Secondhand Tobacco Smoke Exposure Associations With DNA Methylation of the Aryl Hydrocarbon Receptor Repressor

Lindsay M. Reynolds, Hoda S. Magid, Gloria C. Chi, Kurt Lohman, R. Graham Barr, Joel D. Kaufman, Ina Hoeschele, Michael Blaha, Ana Navas Acien, Yongmei Liu

Research output: Contribution to journalArticle

Abstract

Introduction: Cigarette smoking is inversely associated with DNA methylation of the aryl hydrocarbon receptor repressor (AHRR; cg05575921). However, the association between secondhand tobacco smoke (SHS) exposure and AHRR methylation is unknown.

Methods: DNA methylation of AHRR cg05575921 in CD14+ monocyte samples, from 495 never-smokers and 411 former smokers (having quit smoking ≥15 years) from the Multi-Ethnic Study of Atherosclerosis (MESA), was cross-sectionally compared with concomitantly ascertained self-reported SHS exposure, urine cotinine concentrations, and estimates of air pollutants at participants' homes. Linear regression was used to test for associations, and covariates included age, sex, race, education, study site, and previous smoking exposure (smoking status, time since quitting, and pack-years).

Results: Recent indoor SHS exposure (hours per week) was inversely associated with cg05575921 methylation (β ± SE = -0.009 ± 0.003, p = .007). The inverse effect direction was consistent (but did not reach significance) in the majority of stratified analyses (by smoking status, sex, and race). Categorical analysis revealed high levels of recent SHS exposure (≥10 hours per week) inversely associated with cg05575921 methylation (β ± SE = -0.28 ± 0.09, p = .003), which remained significant (p < .05) in the majority of stratified analyses. cg05575921 methylation did not significantly (p < .05) associate with low to moderate levels of recent SHS exposure (1-9 hours per week), urine cotinine concentrations, years spent living with people smoking, years spent indoors (not at home) with people smoking, or estimated levels of air pollutants.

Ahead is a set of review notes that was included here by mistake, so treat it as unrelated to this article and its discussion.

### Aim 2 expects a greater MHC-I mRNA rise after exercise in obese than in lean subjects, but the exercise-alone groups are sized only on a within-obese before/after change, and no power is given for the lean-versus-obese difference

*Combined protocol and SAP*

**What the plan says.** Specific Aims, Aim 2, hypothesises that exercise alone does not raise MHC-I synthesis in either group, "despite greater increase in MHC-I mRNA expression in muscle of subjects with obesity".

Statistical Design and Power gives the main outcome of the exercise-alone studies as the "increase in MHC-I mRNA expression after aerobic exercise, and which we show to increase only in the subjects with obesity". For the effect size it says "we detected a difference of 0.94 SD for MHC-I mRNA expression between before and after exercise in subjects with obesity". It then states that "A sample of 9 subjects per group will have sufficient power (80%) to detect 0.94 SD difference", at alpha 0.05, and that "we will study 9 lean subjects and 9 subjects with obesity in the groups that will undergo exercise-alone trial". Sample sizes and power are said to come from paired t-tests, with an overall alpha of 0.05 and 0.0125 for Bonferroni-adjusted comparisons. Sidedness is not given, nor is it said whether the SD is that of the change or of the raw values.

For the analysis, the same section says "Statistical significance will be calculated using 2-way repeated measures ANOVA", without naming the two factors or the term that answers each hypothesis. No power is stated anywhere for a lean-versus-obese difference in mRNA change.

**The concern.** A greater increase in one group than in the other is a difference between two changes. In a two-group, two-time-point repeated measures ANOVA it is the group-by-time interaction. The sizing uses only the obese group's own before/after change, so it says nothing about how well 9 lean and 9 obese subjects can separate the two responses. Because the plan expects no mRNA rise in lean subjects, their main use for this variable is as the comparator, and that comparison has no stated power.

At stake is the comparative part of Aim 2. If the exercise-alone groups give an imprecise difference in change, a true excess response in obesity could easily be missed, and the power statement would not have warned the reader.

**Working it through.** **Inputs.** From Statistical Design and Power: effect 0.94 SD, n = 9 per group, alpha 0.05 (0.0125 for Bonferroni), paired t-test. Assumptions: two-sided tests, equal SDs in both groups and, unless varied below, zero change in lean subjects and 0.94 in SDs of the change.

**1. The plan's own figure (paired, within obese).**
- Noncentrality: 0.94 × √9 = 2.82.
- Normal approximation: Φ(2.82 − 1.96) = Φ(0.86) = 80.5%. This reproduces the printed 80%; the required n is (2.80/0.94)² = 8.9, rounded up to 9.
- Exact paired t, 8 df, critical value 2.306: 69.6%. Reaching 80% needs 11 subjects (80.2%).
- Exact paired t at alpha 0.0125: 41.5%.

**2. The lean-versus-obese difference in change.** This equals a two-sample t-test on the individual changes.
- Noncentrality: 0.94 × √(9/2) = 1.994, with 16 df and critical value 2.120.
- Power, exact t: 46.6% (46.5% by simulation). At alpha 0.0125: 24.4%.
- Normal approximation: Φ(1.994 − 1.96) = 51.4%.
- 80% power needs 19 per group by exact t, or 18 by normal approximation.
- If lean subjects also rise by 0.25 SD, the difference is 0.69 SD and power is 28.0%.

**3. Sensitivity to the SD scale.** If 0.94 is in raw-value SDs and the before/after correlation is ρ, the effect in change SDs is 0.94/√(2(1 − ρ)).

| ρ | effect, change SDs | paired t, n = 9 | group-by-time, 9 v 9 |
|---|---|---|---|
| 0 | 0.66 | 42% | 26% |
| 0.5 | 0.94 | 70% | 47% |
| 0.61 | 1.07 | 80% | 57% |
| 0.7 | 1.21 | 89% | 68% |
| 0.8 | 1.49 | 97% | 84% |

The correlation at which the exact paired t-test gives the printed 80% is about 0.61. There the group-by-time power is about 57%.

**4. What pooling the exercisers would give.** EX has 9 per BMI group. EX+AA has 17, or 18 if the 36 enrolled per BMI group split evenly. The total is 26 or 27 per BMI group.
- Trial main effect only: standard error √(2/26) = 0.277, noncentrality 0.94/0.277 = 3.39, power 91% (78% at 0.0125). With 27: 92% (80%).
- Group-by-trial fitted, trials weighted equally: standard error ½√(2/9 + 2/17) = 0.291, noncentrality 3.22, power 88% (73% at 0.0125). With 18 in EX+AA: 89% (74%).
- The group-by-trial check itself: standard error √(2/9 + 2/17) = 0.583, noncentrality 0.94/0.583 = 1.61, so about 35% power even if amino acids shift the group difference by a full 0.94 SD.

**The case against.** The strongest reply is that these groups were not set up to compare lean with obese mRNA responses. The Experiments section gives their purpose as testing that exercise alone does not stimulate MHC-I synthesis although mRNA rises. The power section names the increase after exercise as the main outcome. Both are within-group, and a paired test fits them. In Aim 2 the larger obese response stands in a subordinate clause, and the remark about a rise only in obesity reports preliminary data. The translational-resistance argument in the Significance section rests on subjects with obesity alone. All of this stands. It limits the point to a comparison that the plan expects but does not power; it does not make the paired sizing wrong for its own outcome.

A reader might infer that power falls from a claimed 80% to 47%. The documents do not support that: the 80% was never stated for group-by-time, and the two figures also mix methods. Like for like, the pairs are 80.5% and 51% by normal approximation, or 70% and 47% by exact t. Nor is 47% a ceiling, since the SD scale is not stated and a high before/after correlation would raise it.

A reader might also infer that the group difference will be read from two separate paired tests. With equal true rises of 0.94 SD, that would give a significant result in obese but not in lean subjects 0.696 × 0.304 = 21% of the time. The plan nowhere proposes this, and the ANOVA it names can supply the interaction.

Conclusions: High levels of recent indoor SHS exposure may be inversely associated with DNA methylation of AHRR in human monocytes.

Implications: DNA methylation is a biochemical alteration that can occur in response to cigarette smoking; however, little is known about the effect of SHS on human DNA methylation. In the present study, we evaluated the association between SHS exposure and DNA methylation in human monocytes, at a site (AHRR cg05575921) known to have methylation inversely associated with current and former cigarette smoking compared to never smoking. Results from this study suggest high levels of recent SHS exposure inversely associate with DNA methylation of AHRR cg05575921 in monocytes from nonsmokers, albeit with weaker effects than active cigarette smoking.

Original languageEnglish (US)
Pages (from-to)442-451
Number of pages10
JournalNicotine & tobacco research : official journal of the Society for Research on Nicotine and Tobacco
Volume19
Issue number4
DOIs
StatePublished - Apr 1 2017
Externally publishedYes

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ASJC Scopus subject areas

  • Public Health, Environmental and Occupational Health

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